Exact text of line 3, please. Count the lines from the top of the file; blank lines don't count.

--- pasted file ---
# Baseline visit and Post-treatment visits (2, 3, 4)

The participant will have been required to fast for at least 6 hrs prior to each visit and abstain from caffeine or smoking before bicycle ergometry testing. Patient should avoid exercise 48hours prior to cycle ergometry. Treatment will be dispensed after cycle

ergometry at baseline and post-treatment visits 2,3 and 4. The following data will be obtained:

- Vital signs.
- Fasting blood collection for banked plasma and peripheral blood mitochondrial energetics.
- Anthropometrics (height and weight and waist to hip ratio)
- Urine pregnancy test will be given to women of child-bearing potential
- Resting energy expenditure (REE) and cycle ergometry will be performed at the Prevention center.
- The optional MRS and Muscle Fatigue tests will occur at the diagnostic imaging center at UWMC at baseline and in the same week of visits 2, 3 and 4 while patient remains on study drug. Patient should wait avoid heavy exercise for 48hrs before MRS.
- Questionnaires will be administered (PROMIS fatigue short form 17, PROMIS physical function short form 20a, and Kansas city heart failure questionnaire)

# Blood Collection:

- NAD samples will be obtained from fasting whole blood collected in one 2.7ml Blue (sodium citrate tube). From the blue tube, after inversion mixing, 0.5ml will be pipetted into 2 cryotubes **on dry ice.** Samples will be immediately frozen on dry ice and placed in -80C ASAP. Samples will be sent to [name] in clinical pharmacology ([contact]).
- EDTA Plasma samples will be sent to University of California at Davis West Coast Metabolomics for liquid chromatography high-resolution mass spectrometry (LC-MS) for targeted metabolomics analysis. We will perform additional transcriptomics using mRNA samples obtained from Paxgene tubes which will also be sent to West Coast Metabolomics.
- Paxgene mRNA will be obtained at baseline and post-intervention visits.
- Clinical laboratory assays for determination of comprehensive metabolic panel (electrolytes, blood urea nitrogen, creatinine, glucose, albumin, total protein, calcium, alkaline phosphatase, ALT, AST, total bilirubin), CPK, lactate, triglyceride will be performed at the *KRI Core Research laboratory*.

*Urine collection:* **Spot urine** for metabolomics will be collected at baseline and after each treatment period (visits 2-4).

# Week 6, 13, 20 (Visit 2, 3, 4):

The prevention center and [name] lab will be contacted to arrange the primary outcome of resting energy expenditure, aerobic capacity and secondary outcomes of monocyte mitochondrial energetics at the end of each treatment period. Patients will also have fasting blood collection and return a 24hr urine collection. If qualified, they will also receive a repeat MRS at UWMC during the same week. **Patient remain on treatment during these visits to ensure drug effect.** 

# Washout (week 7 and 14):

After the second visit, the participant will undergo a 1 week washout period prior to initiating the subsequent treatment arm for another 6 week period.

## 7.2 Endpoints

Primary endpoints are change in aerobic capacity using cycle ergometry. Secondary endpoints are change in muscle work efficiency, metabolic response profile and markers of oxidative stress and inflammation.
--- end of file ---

ergometry at baseline and post-treatment visits 2,3 and 4. The following data will be obtained: